BCS committee ready to dump playoff responsibility on presidents

29 Comments

As of a few weeks ago, the idea of a four-team playoff seemed almost inevitable. There was a model (four teams) and what sounded like a general consensus on a couple of important items, such as where the games would be played (semifinals within the bowl system; championship game bid out) and how the field would look (not conference champions-only).

But Dennis Dodd saw the writing on the wall. So did Big Ten commissioner Jim Delany. There were too many issues to resolve and not enough time to do so — the deadline was originally June 20 — without someone hurting themselves. So, someone(s) in today’s BCS meeting probably had a meltdown that morphed into a Lewis Black-like tirade that morphed into the following decision:

The BCS committee will present “options” — plural — to the BCS Presidential Oversight Committee on June 26 instead of providing just one option. Supposedly, they’ll take it from there. I think. Maybe.

Our job is just to narrow and refine the options,” Pac-12 commissioner Larry Scott said.

What Scott is really saying is that the 11 conference commissioners and Notre Dame athletic director Jack Swarbrick didn’t want the responsibility anymore. So, the BCS committee decided to dump the job on the group that was going to approve/decline a decision anyway.

Here, you take it. No tag-backs!

“We made progress in our meeting today to discuss the future of college football’s post-season,” a statement from the BCS read. “We are approaching consensus on many issues and we recognize there are also several issues that require additional conversations at both the commissioner and university president levels.

“We are determined to build upon our successes and create a structure that further grows the sport while protecting the regular season. We also value the bowl tradition and recognize the many benefits it brings to student-athletes.

“We have more work to do and more discussions to have with our presidents, who are the parties that will make the final decisions about the future structure of college football’s post-season.”

Conveniently, the chair of the Presidential Oversight Committee, Virginia Tech President Charles Steger, also issued the following statement earlier today saying the group is up to the task:

“This is an important decision that will not be taken lightly. The group will weigh the upsides and downsides carefully. It is the group’s desire to maintain college football as an element of higher education, to preserve the importance of the regular season, and to continue the bowl tradition and experience.”

Also on that committee is Nebraska Chancellor Harvey Perlman, who not 10 days ago said a plus-one was on the table. A week before Perlman, Scott did the same. I thought they were joking, but BCS executive director Bill Hancock reaffirmed it today.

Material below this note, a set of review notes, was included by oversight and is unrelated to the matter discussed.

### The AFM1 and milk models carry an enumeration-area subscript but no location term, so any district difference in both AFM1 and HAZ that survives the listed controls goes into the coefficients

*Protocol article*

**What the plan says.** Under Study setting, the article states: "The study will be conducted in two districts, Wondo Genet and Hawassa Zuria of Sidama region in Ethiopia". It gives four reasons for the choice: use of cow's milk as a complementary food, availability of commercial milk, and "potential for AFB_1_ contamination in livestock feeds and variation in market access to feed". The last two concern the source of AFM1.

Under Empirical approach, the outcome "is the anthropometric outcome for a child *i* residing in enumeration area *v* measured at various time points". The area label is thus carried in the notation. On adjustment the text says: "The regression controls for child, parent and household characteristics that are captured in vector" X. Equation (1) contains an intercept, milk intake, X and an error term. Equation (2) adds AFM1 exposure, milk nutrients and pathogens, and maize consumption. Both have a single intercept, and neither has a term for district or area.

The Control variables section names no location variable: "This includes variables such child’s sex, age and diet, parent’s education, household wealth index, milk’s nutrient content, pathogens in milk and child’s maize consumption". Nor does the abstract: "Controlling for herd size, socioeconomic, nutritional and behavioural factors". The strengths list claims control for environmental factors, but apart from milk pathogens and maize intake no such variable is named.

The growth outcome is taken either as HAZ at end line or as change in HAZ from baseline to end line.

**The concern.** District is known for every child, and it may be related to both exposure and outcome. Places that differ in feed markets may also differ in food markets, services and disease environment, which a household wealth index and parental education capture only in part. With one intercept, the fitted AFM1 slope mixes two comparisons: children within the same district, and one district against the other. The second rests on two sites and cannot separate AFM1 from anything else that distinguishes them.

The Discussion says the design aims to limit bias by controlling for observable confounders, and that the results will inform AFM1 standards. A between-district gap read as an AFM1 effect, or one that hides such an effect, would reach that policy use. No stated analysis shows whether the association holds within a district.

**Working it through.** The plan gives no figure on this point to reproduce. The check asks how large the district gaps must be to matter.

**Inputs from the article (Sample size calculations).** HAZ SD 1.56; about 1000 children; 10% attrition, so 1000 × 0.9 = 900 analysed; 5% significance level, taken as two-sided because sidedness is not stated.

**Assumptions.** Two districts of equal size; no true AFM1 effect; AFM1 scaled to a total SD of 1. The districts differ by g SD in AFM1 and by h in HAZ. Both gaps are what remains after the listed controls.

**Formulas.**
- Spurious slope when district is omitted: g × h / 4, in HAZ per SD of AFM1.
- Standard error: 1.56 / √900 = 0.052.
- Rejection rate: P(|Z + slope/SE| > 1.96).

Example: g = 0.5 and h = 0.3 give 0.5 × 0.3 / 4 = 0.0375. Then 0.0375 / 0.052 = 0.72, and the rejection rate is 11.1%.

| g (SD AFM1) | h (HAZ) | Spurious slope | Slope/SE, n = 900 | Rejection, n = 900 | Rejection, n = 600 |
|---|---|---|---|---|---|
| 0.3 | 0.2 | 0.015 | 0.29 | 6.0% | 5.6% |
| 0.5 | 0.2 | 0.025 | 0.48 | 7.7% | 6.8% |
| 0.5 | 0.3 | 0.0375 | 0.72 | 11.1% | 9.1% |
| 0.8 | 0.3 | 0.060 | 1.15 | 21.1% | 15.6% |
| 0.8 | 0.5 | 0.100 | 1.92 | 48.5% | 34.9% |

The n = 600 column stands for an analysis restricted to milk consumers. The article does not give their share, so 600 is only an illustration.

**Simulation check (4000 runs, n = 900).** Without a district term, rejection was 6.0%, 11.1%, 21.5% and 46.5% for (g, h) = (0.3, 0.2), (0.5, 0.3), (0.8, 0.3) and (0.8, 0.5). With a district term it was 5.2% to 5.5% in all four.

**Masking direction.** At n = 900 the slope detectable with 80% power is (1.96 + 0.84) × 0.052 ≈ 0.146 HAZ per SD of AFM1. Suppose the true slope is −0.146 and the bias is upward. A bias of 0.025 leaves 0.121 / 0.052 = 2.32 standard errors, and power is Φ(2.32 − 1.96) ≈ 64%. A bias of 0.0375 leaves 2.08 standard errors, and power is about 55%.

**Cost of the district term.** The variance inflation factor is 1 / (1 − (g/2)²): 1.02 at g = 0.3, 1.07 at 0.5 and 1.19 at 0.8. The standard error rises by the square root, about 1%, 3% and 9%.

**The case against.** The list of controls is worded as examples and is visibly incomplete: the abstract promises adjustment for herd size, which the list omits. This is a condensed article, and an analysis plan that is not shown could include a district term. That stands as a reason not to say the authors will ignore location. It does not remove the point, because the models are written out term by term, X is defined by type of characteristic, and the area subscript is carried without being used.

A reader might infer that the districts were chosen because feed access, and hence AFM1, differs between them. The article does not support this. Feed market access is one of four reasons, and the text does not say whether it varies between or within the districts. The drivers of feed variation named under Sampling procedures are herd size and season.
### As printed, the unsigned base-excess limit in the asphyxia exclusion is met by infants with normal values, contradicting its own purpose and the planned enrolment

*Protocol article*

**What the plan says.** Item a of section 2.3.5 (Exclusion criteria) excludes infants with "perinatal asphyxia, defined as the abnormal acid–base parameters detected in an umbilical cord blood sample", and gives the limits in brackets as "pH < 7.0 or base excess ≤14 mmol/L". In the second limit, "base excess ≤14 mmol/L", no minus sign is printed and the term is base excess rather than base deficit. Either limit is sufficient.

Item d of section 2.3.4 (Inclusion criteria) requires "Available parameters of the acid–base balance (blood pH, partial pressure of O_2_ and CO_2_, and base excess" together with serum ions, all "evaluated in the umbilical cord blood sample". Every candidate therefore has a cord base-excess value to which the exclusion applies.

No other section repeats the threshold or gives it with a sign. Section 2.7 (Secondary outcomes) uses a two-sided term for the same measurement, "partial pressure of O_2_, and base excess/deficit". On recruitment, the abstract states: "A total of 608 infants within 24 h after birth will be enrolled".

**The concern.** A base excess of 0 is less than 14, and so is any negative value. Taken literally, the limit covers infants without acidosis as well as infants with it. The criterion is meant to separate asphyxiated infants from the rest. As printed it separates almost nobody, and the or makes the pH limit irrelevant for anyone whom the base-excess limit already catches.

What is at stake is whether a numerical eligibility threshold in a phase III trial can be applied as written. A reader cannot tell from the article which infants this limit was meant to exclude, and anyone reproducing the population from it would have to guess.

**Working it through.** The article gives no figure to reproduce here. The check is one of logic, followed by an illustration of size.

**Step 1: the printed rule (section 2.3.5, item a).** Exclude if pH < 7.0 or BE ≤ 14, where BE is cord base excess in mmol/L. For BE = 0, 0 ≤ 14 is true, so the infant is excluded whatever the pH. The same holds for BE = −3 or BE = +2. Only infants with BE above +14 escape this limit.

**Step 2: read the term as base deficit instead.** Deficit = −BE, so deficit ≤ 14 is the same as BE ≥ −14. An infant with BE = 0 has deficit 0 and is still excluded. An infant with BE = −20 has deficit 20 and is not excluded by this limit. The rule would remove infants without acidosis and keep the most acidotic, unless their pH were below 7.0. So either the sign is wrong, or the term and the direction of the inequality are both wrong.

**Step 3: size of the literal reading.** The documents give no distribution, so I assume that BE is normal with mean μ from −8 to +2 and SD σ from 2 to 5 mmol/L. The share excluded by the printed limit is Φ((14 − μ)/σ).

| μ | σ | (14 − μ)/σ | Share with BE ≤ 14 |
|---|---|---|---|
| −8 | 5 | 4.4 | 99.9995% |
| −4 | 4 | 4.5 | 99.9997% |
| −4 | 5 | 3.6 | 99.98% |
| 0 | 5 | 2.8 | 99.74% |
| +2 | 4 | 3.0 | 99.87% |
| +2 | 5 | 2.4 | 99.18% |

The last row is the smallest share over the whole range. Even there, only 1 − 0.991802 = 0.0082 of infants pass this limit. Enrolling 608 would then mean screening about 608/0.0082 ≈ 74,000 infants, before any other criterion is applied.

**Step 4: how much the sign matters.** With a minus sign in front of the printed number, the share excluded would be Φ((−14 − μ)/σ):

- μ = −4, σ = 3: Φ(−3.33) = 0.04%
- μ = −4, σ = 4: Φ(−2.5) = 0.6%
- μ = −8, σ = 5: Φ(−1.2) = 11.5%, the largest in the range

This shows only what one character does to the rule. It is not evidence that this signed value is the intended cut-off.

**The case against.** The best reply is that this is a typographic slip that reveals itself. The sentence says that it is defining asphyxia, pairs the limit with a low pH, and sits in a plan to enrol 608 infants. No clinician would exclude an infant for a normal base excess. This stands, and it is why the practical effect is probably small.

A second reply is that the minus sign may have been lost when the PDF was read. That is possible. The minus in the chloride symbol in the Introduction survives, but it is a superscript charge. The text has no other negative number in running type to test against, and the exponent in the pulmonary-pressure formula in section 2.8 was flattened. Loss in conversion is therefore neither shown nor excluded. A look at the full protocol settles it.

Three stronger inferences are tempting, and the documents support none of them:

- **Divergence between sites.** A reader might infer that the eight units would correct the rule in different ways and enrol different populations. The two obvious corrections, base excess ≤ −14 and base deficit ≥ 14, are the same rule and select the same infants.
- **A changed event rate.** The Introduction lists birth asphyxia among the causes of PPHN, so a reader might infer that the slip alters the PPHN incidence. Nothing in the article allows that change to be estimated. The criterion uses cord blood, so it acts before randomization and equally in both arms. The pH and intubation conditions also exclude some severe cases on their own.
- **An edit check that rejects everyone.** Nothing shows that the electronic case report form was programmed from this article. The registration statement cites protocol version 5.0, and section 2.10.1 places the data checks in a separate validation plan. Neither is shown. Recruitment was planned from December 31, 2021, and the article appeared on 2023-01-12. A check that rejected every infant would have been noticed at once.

With so much left to decide, serveral options are on the table, including a four-team playoff, but also the one where college football’s power brokers toss up piles of paper in disgust and decide to keep everything as is.

Oregon, Oklahoma State line up home-and-home

Getty Images
Leave a comment

Oregon and Oklahoma State will conduct a home-and-home series in 2025-26, the schools jointly announced on Tuesday.

Oregon will host the Cowboys on Sept. 6, 2025, while Oklahoma State will return the favor on Sept. 12, 2026.

The schools have met once prior, a 42-31 upset Oregon win in the 2008 Holiday Bowl.

The Ducks also have a home-and-home with Boise State lined up for 2025-26, with hosting duties swapped from its Oklahoma State series. The Oklahoma State series also comes amid a phase of Big 12 non-conference games for the Ducks; they’ll play Texas Tech in 2023-24 and Baylor in 2027-28. Oregon also has future home-and-homes with Ohio State (2020-21) and Michigan State (2029-30), plus neutral site games with Auburn in Dallas to open 2019 and against Georgia in Atlanta to begin the 2022 campaign.

For Oklahoma State, the Oregon series are the only games on the books for 2025-26 at this point and also comes amid a run of home-and-homes against teams from out west. The Pokes, who hosted Boise State in September, begin a home-and-home with Oregon State next season, will pay a return visit to Boise State in 2021, and will play a home-and-home with Arizona State in 2022-23. The Oregon series is sandwiched between a home-and-home with Arkansas in 2024 and ’27.

Top eight remains unchanged in latest College Football Playoff rankings

Getty Images
7 Comments

The fourth College Football Playoff rankings were released Tuesday night and, for the third straight week, they remained largely the same as the top eight teams remain unchanged.

Since the first set of CFP rankings were revealed on Oct. 30, only one team in the committee’s original top eight teams has dropped a game — and that team (LSU) fell only from No. 3 to No. 7 — meaning the same eight teams have occupied the top eight spots for the entire 2018 CFP ranking season to date.

There was some question whether Washington State, who led Arizona 51-14 at halftime on Saturday night, would jump No. 7 LSU (who played Rice) and perhaps No. 6 Oklahoma (who allowed 40 points to Kansas at home) but the committee’s opinion held firm.